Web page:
Williams was the last town to be bypassed by the interstate and its main street still marinates in glorious neon. Photos: Mike Yardley
In 1987, Delgadillo and like-minded business owners successfully lobbied the state to designate Route 66 a historic highway, providing a blueprint that other states replicated. Delgadillo and his barbershop are still in town and he holds court daily, signing autographs and posing for selfies in his shop, which is now the Route 66 Visitor Centre. Grab a bite at Snow Cap Drive In, built by Delgadillo's brother Juan in 1953, who was also actively involved in the preservation movement.

Today, the old highway has roared back into life as Historic Route 66, shadowing or submerged by the I-40, across Arizona.

Between the redrock mesas of New Mexico and the arid desert along the Colorado River, the high-speed freeway provides quick access to the best surviving stretches of the old road, so you can whiz through plenty in one day. For the extra-conscientious, there's actually 250 miles (400km) of drivable Route 66 in Arizona, including the longest unbroken stretch in existence. Unlike Illinois' tedious sprawl of cornfields, the natural terrain across Arizona is scenically blessed, as you cross stark badlands, cloud-swept plateaus and a desert painted in scandalous hues, safeguarding the vestiges of ancient civilisations.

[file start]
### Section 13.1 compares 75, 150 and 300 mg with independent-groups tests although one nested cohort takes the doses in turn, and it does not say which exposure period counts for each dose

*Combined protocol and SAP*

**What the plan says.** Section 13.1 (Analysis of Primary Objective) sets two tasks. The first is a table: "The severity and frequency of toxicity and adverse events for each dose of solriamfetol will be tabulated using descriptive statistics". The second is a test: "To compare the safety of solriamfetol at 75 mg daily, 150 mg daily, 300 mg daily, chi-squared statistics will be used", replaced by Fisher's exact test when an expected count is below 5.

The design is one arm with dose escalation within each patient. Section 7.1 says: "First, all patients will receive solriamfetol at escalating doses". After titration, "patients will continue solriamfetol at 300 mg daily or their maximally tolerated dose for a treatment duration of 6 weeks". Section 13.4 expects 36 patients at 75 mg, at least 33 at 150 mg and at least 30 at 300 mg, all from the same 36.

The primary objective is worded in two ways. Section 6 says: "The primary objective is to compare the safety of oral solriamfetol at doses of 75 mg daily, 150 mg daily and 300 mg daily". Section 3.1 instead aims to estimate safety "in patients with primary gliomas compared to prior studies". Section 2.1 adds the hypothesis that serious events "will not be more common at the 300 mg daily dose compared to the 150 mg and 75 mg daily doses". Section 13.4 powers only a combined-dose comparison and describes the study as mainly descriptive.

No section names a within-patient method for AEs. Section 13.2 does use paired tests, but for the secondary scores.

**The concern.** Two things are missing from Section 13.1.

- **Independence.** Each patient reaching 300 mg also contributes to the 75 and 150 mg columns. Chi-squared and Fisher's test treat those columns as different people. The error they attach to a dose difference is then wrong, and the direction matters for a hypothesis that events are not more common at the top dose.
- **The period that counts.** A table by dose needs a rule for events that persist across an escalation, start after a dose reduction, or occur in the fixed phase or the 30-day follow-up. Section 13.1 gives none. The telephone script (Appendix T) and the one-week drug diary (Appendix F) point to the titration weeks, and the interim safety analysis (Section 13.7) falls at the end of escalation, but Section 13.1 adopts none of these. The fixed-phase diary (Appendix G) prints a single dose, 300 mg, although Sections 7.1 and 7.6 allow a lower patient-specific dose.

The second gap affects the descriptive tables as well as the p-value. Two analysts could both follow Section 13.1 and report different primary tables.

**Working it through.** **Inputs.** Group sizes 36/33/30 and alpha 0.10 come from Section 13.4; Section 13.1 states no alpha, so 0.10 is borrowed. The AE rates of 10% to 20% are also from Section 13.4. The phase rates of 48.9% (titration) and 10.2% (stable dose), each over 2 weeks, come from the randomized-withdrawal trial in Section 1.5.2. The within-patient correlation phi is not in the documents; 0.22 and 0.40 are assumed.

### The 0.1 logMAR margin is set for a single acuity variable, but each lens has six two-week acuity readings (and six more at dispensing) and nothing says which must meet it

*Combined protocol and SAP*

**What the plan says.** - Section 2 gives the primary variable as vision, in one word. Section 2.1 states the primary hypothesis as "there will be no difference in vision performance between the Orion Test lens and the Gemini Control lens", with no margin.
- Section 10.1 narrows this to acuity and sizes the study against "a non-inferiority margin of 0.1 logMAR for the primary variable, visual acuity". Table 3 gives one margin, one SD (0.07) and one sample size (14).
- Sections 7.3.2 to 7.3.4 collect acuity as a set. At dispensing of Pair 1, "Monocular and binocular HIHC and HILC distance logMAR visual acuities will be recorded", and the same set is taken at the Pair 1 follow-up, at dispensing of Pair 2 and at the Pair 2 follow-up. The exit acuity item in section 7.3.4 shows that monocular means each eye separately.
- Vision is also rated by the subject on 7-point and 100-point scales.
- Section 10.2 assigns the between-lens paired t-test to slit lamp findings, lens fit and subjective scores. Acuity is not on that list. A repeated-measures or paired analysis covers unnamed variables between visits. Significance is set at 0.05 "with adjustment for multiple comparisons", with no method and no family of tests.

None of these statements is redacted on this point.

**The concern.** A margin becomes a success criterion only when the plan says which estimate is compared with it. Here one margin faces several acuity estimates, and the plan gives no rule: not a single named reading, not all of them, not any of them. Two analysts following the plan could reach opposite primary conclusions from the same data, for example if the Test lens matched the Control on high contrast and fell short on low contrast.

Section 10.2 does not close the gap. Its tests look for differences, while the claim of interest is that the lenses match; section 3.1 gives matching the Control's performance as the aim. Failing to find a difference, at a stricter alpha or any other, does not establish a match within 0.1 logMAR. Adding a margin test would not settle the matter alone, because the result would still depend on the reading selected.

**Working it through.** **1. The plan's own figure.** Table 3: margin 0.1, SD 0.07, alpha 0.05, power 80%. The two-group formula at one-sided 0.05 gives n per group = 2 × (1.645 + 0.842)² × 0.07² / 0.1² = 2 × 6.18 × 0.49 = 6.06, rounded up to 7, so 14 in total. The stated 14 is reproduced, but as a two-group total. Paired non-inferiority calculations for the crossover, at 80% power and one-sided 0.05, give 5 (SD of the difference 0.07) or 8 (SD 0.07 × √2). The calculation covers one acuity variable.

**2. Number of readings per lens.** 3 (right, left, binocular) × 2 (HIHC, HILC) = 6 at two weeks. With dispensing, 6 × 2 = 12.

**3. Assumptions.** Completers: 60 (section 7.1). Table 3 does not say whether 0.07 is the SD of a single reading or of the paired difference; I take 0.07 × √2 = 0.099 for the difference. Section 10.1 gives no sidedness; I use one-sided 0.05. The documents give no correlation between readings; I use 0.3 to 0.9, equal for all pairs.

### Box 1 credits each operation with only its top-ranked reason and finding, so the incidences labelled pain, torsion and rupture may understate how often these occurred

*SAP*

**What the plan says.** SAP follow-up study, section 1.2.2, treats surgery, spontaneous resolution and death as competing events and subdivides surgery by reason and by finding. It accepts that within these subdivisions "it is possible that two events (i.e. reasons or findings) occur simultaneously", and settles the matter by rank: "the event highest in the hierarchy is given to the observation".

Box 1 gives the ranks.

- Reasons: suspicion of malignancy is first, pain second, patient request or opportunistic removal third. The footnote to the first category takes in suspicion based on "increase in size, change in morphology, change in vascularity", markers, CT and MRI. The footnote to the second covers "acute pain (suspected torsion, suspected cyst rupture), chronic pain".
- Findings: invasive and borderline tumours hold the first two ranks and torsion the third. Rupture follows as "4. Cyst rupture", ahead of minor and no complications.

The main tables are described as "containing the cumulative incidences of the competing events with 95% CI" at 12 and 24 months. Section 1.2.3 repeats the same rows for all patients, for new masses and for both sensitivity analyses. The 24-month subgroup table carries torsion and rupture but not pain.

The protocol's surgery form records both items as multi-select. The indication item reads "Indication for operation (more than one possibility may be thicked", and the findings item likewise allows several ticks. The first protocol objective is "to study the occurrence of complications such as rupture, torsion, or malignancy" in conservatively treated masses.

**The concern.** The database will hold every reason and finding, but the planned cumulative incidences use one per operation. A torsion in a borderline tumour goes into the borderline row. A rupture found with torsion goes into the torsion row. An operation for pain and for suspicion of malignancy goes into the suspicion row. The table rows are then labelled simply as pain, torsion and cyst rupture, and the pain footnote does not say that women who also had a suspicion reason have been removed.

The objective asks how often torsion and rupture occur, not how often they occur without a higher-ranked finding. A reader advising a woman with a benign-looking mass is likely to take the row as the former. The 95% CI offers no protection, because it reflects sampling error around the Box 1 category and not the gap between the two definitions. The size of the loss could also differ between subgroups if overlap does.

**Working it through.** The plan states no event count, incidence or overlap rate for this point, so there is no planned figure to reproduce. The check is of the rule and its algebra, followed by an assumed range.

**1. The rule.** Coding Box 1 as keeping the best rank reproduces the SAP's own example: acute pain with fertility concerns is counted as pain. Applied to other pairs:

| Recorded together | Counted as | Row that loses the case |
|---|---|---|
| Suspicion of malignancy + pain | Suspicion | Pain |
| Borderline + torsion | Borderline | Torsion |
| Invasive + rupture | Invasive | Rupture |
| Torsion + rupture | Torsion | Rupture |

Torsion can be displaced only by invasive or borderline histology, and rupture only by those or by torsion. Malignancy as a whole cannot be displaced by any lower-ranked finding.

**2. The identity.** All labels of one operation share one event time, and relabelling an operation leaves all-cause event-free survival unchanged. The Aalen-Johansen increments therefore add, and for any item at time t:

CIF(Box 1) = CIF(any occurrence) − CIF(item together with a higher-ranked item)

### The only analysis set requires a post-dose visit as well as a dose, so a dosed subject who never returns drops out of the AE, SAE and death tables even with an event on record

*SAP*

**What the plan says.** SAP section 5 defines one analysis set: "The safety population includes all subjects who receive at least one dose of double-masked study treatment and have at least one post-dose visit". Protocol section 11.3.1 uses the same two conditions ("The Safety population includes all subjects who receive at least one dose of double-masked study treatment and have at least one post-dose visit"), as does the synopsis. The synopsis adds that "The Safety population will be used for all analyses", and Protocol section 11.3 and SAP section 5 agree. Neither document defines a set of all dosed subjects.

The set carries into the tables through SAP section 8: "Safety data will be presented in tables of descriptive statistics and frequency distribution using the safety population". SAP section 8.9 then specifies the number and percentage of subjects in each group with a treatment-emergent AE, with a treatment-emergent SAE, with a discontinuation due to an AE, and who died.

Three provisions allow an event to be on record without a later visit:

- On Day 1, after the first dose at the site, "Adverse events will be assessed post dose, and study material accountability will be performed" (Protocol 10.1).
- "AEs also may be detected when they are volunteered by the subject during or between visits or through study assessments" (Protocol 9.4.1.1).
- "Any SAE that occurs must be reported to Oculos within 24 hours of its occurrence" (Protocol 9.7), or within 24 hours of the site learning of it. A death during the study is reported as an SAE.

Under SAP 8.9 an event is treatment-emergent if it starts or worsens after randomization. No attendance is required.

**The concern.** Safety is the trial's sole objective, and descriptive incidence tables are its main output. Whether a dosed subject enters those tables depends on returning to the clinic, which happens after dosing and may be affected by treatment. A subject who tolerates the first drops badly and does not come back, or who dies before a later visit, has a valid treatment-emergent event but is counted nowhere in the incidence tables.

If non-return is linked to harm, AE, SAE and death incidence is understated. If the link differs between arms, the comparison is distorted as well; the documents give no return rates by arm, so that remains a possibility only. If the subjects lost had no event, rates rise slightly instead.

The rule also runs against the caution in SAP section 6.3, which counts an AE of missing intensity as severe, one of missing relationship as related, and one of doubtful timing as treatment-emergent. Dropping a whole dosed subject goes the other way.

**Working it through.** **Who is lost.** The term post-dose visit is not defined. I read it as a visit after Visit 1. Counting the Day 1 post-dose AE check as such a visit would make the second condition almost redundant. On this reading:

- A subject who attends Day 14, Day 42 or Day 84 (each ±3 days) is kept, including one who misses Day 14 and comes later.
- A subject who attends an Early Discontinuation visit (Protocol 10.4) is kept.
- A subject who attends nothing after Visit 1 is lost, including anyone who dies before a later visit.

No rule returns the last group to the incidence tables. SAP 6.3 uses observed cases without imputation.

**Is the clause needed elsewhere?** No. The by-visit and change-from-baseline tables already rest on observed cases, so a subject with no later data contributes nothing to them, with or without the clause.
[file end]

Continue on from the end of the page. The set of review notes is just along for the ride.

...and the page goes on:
Williams is a perennial favourite - and very familiar to travellers, as it is the gateway town into the Grand Canyon. It was also the last Route 66 town to be bypassed by the interstate and the main street still marinates in glorious neon. It's got the best souvenir shops, to boot.